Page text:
Full Moon Bonfire
Tuesday, November 12, 2019
Sunset – 5:21 pm
Moonrise – 5:46 pm
High Tide – 8:06 pm
Full Beaver Moon
The weather forecast is for a brisk evening, perfect for a bonfire on the beach shared with friends. We will start the bonfire near sunset and it will need to be out by 10:00 pm. The bonfire will be located between Boardwalk 1 and 2.
To keep things simple, each person brings what you want: food, drinks, chairs and a stick of firewood for a big bonfire. Nothing will be provided but a beautiful beach, a bonfire and, hopefully, a full moon. Please note, all that debris from Dorian is not yet ready for the bonfire so bring aged wood instead.
People ask if the bonfire will be held if it’s cold or rainy. If the weather is so cold (i.e. below 40 degrees) or rain is threatening, the bonfire will be cancelled as no one would be comfortable attending.
Put these dates for the Full Moon Bonfires on your calendar:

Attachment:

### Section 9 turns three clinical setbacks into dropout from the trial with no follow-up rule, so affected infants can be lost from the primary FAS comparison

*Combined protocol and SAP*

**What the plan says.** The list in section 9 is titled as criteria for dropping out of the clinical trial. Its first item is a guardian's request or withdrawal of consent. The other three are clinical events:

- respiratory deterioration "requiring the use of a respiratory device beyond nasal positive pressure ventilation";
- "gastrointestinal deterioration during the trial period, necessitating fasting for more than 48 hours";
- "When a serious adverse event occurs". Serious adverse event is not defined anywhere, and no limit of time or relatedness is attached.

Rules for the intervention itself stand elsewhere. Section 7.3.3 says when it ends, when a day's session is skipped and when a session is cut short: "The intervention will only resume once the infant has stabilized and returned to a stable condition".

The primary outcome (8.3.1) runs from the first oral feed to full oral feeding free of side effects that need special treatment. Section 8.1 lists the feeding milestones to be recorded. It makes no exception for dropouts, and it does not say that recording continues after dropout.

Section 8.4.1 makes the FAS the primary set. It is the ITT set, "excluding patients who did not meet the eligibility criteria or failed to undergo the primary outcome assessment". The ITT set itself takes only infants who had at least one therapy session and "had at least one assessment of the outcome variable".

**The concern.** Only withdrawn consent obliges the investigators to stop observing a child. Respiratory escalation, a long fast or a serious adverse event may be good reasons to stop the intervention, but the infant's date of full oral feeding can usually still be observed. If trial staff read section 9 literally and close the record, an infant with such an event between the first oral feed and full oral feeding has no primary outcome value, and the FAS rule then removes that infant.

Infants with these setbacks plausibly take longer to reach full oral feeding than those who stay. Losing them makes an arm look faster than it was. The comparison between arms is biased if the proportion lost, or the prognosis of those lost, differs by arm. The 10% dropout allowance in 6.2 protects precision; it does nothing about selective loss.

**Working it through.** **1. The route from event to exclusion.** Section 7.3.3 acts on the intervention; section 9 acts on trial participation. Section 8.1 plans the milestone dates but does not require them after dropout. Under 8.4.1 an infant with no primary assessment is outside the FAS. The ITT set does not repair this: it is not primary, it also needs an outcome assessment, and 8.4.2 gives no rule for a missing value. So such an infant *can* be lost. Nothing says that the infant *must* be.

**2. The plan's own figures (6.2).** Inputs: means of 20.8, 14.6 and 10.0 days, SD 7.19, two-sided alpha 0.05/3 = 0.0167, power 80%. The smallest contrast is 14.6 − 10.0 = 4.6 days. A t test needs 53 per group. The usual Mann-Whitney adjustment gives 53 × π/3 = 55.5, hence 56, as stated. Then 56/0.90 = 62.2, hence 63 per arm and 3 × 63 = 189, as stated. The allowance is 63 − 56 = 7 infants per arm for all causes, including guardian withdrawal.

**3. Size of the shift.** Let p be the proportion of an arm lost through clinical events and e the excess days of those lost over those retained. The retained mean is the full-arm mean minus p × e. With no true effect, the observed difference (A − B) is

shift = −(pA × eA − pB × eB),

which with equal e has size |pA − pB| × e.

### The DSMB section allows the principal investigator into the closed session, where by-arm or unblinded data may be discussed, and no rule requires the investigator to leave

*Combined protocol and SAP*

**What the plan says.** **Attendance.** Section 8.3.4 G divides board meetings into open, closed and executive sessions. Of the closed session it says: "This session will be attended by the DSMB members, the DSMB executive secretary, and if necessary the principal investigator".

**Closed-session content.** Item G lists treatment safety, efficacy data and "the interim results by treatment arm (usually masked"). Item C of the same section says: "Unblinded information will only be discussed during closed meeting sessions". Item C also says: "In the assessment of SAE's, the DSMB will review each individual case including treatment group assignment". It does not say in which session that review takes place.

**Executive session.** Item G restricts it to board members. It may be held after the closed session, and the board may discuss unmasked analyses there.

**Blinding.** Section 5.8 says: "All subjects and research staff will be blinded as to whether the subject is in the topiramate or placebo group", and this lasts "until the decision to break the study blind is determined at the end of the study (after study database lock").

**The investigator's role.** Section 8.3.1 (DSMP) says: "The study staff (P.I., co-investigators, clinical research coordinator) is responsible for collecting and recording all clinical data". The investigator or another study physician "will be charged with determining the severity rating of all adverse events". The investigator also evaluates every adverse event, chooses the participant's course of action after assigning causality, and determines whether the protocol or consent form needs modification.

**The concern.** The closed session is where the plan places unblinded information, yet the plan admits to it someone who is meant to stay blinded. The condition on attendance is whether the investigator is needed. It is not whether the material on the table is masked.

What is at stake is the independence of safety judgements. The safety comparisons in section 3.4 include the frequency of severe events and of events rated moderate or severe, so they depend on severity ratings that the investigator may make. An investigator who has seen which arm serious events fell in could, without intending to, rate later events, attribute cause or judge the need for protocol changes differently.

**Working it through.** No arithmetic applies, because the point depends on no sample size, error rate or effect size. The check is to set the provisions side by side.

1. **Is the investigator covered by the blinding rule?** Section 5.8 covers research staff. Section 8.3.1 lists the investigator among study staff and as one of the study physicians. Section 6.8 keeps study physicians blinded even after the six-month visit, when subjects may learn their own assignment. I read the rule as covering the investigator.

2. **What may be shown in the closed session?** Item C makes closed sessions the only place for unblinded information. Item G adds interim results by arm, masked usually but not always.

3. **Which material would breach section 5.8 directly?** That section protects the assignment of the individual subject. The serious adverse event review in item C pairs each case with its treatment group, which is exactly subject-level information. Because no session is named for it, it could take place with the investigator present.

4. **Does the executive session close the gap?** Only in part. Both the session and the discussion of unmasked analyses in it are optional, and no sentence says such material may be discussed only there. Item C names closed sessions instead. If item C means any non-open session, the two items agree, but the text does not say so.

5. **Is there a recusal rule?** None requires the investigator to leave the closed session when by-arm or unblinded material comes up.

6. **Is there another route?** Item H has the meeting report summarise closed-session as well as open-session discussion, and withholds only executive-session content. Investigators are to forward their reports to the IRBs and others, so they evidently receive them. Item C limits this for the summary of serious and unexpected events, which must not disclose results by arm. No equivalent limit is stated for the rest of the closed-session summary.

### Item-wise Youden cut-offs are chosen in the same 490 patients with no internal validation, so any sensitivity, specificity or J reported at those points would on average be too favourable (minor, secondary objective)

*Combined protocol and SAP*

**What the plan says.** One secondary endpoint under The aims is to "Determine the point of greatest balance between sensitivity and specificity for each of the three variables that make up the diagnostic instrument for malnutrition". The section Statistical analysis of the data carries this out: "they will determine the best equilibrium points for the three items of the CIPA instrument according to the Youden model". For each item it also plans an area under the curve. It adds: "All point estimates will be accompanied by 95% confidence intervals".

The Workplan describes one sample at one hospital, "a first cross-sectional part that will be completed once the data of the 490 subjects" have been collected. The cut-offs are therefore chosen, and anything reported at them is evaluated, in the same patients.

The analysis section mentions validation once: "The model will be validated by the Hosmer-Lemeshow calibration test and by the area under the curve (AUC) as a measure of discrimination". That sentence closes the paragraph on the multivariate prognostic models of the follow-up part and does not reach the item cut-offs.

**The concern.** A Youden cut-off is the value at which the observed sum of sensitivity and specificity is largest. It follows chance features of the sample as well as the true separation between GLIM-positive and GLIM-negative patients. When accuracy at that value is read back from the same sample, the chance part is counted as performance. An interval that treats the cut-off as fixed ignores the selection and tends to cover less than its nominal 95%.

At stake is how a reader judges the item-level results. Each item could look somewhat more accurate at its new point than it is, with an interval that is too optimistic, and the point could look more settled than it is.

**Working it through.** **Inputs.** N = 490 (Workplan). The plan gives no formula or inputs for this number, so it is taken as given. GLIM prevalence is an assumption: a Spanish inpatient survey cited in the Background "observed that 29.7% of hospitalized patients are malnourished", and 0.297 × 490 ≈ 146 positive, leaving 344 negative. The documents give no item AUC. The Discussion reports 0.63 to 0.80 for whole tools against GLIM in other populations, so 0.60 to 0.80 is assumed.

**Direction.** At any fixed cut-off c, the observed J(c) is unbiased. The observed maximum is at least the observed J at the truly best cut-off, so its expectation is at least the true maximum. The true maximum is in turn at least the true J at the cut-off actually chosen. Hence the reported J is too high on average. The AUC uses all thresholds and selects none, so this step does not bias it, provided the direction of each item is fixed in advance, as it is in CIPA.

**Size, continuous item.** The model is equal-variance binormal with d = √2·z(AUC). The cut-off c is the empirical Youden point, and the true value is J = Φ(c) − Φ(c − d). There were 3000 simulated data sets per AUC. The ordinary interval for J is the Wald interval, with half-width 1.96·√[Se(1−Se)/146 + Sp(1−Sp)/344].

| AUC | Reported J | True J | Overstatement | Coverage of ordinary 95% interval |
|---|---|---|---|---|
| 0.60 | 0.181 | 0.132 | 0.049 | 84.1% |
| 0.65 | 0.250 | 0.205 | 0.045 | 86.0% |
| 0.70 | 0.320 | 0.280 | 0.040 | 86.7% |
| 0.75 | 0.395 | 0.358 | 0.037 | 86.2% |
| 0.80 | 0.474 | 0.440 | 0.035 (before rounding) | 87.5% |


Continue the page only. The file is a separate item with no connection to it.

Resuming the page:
Thursday, December 12, 2019
Friday, January 10, 2020
Sunday, February 9, 2020
There’s always plenty of room on the beach for everyone, so invite a friend or bring your house guests.
How the Full Moon got its name
Per Old Farmers’ Almanac (https://www.almanac.com/content/full-moon-names):
November: Full Beaver Moon – This was the time to set beaver traps before the swamps froze, to ensure a supply of warm winter furs. Another interpretation suggests that the name Full Beaver Moon comes from the fact that the beavers are now actively preparing for winter. It is sometimes also referred to as the Frosty Moon.
I found another web site (http://newsclipper.hubpages.com/hub/The-Moon-Facts-Trivia-and-Folklore) This site also says the Cherokee Indians called it the Trading Moon and the English Medieval name was Snow Moon.
Another web site (https://www.space.com/16830-full-moon-calendar.html) says the Chinese call it White Moon.
-Submitted by Judy Morr